How is the EFSI governed?

EFSI Steering Board (EC/EIB) This Board determines the strategic orientation, allocation and operating policies and procedures for the fund. Initially, the board will consist of EU and EIB representatives, with an allocation of members and votes based on the respective size of their contribution EFSI Managing Director & deputy Daily management of the Fund

A practical guide to making the most of the European Investment Plan for Europe

9


First projects financed under EFSI

So far, the EIB has approved 21 projects earmarked for financing under EFSI, which represent a volume of financing of EUR 2.8 billion, based on the EU budget guarantee. These operations are expected to mobilise total investment of more than EUR 13 billion1. Four projects have been signed to date, but the EIB will be rolling out more operations across the Union and in different sectors. The first projects include:

The construction and operation of a new bio-product mill in Äänekoski, Finland, with a capacity to produce 1.3 million tonnes of renewable fibre per year. The project includes the production of energy from renewable sources and innovative units that will allow the mill to be fossil fuel free. This project represents one of the largest industrial investments ever undertaken in the country and contributes to safeguarding and creating jobs at a remote industrial site. Support for research and innovation in the areas of biotechnology and chemical process development for advanced bio refineries, water treatment, power systems and solar energy. The RDI programme aims to bring important environmental benefits and increase competitiveness through innovation in clean energy and environmental technologies. Activities will be carried out mainly in Spain, including less developed areas such as the southern region of Andalucía. Helping an innovative mid-sized steel producer continue modernising and optimising its products, processes and environmental performance. The project will mean that facilities will continue to be leading-edge and will contribute towards securing a significant number of jobs in Italy. These highly innovative steel products will be applied among others in the automotive industry, including hybrid-electric vehicles, but also in generators and construction. Backing to an investment fund for small to medium-sized onshore wind, solar photovoltaic, hydro and district heating projects in France. This strategy is expected to generate around 1 000 jobs and to play an essential role in accelerating the fundraising process, while also helping to broaden its investor base to an international one.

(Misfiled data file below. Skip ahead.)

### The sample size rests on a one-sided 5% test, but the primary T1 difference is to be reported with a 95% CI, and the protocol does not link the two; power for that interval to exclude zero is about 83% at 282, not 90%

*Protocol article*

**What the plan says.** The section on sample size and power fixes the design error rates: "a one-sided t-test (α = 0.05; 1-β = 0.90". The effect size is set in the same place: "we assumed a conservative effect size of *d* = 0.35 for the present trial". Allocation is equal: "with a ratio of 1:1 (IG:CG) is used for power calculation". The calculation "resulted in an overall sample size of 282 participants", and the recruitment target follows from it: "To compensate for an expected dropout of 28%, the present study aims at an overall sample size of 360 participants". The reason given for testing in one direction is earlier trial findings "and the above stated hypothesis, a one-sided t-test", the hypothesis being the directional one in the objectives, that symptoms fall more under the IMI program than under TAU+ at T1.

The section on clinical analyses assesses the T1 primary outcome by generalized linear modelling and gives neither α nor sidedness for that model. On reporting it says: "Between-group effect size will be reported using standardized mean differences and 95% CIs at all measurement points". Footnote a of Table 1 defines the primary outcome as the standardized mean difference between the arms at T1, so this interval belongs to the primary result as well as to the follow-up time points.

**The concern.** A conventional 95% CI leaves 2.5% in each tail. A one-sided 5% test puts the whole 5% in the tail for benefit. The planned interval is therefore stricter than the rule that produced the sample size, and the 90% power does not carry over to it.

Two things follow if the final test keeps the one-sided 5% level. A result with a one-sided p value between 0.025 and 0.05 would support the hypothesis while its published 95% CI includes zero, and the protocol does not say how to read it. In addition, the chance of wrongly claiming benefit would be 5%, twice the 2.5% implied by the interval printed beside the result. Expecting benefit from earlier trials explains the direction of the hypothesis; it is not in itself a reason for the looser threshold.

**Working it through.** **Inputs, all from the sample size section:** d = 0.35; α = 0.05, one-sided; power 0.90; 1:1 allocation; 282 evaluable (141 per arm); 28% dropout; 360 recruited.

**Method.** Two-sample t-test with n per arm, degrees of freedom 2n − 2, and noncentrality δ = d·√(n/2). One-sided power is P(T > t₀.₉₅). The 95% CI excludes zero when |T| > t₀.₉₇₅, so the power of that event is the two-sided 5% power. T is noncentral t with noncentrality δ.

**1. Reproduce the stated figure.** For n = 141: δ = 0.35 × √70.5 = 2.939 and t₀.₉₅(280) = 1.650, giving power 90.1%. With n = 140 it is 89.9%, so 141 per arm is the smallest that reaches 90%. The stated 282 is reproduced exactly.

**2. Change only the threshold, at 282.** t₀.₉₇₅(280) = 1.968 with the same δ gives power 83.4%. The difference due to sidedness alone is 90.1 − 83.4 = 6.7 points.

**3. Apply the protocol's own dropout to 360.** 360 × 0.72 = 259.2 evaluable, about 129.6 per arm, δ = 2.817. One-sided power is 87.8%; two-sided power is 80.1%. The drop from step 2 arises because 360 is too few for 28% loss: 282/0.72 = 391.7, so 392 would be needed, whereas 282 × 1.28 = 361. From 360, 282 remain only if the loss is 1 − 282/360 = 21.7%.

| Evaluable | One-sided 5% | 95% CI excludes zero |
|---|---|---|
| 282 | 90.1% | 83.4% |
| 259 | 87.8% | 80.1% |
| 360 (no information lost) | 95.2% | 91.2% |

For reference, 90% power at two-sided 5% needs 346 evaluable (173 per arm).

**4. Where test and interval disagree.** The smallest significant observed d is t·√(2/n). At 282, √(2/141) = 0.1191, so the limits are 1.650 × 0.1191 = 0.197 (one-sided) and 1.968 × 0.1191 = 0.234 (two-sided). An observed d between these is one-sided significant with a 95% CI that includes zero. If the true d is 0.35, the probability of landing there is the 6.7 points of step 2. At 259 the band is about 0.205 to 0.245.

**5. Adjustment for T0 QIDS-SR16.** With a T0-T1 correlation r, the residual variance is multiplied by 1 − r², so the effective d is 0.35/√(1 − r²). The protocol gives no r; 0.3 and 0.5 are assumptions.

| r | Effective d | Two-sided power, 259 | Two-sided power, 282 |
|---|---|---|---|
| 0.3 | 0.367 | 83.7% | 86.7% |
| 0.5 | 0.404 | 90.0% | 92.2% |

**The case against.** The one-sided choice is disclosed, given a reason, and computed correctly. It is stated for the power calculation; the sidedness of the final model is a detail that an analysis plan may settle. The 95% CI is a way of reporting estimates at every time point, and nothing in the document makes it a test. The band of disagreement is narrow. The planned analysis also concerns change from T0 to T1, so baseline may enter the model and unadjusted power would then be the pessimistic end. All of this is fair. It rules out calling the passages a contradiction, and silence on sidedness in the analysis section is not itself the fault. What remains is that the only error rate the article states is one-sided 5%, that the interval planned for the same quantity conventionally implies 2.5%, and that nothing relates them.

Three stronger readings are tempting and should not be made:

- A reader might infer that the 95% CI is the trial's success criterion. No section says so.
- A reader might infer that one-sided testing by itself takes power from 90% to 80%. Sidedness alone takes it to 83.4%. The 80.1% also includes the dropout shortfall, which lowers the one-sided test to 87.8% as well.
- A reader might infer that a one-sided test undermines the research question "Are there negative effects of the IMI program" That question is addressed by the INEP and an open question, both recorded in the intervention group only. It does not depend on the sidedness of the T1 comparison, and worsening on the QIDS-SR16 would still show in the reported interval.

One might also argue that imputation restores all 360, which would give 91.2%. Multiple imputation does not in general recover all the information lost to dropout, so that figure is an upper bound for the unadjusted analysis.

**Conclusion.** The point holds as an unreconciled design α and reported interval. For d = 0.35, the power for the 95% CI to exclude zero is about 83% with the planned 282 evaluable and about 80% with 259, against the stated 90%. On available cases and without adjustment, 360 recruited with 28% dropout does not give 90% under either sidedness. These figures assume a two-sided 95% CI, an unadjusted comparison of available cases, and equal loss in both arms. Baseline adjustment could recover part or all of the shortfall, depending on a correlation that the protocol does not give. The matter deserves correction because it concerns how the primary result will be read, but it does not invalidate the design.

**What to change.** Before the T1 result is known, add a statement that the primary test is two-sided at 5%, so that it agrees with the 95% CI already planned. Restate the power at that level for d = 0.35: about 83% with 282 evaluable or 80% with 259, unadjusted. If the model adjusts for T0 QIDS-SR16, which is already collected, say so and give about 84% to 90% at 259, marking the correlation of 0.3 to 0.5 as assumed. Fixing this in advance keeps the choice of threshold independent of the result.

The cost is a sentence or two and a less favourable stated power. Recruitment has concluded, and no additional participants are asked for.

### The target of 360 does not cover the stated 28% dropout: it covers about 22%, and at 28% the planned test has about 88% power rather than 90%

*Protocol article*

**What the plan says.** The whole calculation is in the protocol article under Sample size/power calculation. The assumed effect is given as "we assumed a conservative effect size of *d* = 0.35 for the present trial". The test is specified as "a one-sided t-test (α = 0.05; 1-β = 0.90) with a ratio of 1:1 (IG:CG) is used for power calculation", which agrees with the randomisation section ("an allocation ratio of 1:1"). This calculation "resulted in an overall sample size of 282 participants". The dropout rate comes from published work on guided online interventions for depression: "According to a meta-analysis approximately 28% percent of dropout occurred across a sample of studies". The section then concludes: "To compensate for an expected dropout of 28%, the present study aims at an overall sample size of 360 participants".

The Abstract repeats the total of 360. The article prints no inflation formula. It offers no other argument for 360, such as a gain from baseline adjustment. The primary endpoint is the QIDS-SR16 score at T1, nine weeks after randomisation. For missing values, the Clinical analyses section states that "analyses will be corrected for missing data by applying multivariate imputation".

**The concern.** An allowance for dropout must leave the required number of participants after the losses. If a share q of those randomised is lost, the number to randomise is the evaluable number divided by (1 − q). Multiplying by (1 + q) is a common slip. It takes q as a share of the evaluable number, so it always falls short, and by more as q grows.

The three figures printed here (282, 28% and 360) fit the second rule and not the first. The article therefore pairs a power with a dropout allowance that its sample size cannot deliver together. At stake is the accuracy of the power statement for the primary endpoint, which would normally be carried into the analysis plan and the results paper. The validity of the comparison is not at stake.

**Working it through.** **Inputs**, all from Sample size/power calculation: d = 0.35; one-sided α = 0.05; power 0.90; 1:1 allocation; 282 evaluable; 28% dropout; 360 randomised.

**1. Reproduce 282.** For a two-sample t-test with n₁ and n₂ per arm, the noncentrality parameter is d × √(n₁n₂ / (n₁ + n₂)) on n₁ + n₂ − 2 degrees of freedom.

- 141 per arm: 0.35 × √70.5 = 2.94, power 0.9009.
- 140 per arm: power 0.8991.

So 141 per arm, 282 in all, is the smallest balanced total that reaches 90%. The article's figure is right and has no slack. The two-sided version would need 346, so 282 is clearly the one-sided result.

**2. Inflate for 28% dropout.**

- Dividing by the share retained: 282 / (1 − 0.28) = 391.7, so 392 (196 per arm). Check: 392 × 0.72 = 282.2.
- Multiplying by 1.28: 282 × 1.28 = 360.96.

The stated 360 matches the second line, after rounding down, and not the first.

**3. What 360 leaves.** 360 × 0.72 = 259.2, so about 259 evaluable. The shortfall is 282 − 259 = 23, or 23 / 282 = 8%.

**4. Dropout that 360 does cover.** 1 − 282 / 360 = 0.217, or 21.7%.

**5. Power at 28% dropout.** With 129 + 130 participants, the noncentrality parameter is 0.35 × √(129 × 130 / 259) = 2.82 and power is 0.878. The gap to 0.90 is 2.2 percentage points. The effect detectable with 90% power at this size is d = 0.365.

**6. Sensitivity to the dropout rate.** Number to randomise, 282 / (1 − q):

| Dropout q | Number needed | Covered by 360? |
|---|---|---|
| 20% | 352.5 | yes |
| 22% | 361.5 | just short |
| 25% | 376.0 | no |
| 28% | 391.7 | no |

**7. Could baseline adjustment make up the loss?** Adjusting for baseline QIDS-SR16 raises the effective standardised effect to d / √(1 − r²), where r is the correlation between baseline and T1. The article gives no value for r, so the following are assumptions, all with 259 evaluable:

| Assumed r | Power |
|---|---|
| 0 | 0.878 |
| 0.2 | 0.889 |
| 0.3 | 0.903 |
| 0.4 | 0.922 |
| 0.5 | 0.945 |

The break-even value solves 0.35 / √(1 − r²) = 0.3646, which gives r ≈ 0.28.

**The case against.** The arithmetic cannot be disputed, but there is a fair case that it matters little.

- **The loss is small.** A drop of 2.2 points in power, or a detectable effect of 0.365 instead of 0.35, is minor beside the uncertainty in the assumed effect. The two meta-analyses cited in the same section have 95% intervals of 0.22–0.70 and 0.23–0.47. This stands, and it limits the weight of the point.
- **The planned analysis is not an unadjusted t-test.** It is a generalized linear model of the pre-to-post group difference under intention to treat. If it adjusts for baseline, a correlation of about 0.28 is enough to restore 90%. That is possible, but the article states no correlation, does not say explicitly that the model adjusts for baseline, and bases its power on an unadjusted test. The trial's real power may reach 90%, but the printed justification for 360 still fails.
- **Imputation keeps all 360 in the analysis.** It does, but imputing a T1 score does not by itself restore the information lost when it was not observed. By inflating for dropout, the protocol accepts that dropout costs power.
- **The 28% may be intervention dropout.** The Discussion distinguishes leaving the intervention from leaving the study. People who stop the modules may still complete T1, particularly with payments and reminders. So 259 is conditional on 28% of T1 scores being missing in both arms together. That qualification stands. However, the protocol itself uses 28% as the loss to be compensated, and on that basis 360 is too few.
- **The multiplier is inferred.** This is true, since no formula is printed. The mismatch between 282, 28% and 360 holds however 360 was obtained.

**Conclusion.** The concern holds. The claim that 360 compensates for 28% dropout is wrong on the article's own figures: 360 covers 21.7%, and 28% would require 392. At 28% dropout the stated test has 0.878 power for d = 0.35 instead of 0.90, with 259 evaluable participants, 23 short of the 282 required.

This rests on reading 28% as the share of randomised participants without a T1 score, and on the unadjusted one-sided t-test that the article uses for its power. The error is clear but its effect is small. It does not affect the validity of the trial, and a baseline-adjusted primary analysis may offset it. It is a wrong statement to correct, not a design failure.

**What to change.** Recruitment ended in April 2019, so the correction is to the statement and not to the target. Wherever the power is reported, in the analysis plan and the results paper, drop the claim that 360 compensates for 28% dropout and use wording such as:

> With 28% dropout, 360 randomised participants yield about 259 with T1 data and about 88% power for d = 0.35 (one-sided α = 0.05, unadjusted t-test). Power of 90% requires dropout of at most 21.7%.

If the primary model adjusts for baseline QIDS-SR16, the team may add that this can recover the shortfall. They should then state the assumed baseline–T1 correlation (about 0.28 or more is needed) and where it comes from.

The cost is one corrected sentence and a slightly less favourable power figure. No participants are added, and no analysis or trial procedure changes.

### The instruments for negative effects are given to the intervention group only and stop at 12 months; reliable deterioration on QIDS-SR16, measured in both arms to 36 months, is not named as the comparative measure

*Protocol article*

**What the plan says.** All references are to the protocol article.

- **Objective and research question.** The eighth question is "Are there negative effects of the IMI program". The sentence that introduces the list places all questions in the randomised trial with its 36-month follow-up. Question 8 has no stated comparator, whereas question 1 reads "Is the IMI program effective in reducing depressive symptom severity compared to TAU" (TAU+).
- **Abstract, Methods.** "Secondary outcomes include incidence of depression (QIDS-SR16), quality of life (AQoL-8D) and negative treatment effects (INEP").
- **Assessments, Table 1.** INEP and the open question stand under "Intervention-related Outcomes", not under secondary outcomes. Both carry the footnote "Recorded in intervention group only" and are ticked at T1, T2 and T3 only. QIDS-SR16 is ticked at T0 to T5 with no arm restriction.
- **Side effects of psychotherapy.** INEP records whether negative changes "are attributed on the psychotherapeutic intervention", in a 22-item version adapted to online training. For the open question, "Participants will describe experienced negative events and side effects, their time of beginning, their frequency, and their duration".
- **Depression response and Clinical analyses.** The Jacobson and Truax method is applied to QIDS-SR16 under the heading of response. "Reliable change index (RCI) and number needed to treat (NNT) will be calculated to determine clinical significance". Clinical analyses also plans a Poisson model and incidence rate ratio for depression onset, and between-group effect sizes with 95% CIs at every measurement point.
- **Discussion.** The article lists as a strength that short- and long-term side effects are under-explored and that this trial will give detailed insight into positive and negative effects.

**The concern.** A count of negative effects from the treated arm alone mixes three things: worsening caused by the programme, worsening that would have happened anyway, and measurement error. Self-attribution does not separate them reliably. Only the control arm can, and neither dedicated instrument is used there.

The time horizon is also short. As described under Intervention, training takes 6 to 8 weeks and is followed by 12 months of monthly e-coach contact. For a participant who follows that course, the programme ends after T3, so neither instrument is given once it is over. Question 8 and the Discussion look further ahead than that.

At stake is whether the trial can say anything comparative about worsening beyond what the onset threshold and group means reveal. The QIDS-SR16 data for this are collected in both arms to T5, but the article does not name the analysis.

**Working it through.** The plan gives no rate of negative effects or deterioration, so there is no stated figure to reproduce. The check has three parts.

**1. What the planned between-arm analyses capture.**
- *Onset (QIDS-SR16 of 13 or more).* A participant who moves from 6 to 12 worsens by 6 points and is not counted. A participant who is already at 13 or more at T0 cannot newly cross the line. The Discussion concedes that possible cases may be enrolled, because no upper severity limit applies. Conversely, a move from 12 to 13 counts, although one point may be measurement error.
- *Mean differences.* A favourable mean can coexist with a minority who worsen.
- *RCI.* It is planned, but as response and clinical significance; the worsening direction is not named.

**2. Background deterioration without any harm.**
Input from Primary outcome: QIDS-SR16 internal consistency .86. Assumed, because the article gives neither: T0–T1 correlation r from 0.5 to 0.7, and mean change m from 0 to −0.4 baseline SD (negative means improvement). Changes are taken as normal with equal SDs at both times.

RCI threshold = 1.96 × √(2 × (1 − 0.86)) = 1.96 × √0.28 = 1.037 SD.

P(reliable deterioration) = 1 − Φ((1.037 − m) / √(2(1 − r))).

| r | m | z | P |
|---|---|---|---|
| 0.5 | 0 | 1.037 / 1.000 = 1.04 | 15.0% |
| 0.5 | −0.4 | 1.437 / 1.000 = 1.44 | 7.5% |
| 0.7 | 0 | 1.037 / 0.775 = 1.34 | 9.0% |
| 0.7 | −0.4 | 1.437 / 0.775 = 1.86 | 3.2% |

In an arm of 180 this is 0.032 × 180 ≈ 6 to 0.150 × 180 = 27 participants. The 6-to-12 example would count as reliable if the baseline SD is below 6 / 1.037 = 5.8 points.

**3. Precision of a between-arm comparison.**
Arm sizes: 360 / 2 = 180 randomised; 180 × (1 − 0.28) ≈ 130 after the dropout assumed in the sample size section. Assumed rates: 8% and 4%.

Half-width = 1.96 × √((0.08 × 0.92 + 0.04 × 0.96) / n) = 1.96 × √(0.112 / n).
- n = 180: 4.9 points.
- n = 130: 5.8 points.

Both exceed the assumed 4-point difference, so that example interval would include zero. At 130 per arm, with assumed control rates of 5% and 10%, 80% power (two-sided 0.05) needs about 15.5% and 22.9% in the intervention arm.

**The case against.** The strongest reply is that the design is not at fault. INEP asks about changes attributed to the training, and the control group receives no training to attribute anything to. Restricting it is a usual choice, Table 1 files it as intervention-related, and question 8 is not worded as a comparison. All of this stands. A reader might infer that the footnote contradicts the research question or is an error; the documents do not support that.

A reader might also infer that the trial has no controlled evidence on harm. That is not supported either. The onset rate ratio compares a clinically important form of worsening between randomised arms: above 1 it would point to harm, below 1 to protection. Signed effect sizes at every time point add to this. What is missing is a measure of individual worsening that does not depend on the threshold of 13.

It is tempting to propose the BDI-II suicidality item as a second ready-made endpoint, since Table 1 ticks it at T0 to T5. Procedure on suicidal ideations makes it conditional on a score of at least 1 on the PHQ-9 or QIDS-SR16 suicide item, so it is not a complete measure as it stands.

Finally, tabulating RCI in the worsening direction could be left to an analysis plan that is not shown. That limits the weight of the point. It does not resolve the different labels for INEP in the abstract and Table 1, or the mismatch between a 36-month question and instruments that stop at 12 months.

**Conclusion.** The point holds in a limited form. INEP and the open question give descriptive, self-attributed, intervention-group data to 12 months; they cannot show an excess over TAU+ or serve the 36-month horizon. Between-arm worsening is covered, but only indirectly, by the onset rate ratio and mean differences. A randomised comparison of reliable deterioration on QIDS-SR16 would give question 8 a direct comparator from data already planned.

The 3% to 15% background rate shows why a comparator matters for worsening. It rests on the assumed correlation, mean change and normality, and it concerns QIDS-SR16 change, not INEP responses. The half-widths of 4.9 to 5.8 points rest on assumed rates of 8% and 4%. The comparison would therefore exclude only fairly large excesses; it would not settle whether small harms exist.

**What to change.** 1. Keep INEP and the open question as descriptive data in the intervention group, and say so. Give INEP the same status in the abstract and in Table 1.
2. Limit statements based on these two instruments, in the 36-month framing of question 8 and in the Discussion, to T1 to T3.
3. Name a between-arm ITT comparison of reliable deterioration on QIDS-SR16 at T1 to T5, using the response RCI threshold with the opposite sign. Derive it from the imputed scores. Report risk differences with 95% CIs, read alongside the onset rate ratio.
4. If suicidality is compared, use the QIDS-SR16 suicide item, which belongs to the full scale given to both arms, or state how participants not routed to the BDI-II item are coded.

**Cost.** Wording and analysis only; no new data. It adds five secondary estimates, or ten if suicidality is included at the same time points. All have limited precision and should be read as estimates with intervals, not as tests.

EFSI support for SMEs

The European Investment Fund is delivering impressive results in favour of smaller businesses as part of the Investment Plan for Europe. The EIF has already signed 40 operations under EFSI, with total financing over EUR 1.5bn, which is expected to trigger more than EUR 12 billion of investments. Some 30 000 SMEs and Midcaps are expected to benefit, including in Bulgaria, Czech Republic, France, Germany, Italy, Luxembourg, Netherlands, Poland, Portugal and the UK.

1 Figures correct as of October 2015

10

Making EU Investment Work in Regions and Cities


The European Investment Advisory Hub (EIAH) is Europe’s gateway to investment support. It will share best practices, lessons learnt and real-life case studies on project finance and project management. The EIAH is a joint initiative by the Commission and European Investment Bank (EIB). www.eib.org/eiah

Need more advice?

Or contact the EIB office in your country: Austria Mattiellistraße 2-4 A-1040 Wien +43-1 5053676 +43-1 5053674

Belgium Rond-Point Robert Schuman, 6 B-1040 Bruxelles / Brussels +32-27124111 +352 4379-60105

Bulgaria 2a Saborna Street 1000 Sofia +359 29264290 +359 29264200

Croatia Poslovni Centar Hektorovićeva d.o.o, Hektorovićeva ulica 2, 5 kat 10000 Zagreb +385 16448208 +385 16441400

Finland Fabianinkatu 34 PL 517 FI-00101 Helsinki +358 106180830 +358 92785229

France 21, rue des Pyramides F-75001 Paris +33-1 55047455 +33-1 42616302

Germany Lennéstraße 11 D-10785 Berlin +49-30 59004790 +49-30 59004799

Greece 1, Herodou Attikou & Vas. Sofias Ave GR-106 74 Athens +30-210 6824517 +30-210 6824520

Italy Via Sardegna 38 I-00187 Roma +39 0647191 +39 064719798

Luxembourg 98-100, boulevard Konrad Adenauer L-2950 Luxembourg +352 43791 +352 437704

Netherlands WTC, H-Tower, 8th floor, Zuidplein 36 1077 XV Amsterdam +31 2079978-35 +352 437960146

Poland Plac Piłsudskiego 1 PL-00-078 Warszawa +48-22 3100500 +48-22 3100501

Portugal Avenida da Liberdade, 190-4° A P-1250-147 Lisboa +351 213428989 +351 213470487

Romania Str. Vasile Lascar 31 020492 Bucureşti, Sector 2 +40-21 2086400 +40-21 3179090

Spain Calle José Ortega y Gasset, 29, 5° E-28006 Madrid +34 914311340 +34 914311383

United Kingdom 1 Royal Exchange Buildings London EC3V 3LF +44 2073759660 +44 2073759699

www.eif.org

A practical guide to making the most of the European Investment Plan for Europe

11


Šbioraven/muuraa/dragunov/nemlaza/Makc/kstudija/Rsinha/Adam Vilimek/majson/Shutterstock.com

Edited on the occasion of the EPP Summit October 2015 epp.cor.europa.eu

Making the EU Investment Plan work in Regions and Cities - A practical guide  

The Investment Plan for Europe aims to revive investment in strategic projects around Europe to ensure that money reaches the real economy....

Read more
Read more
Similar to
Popular now
Just for you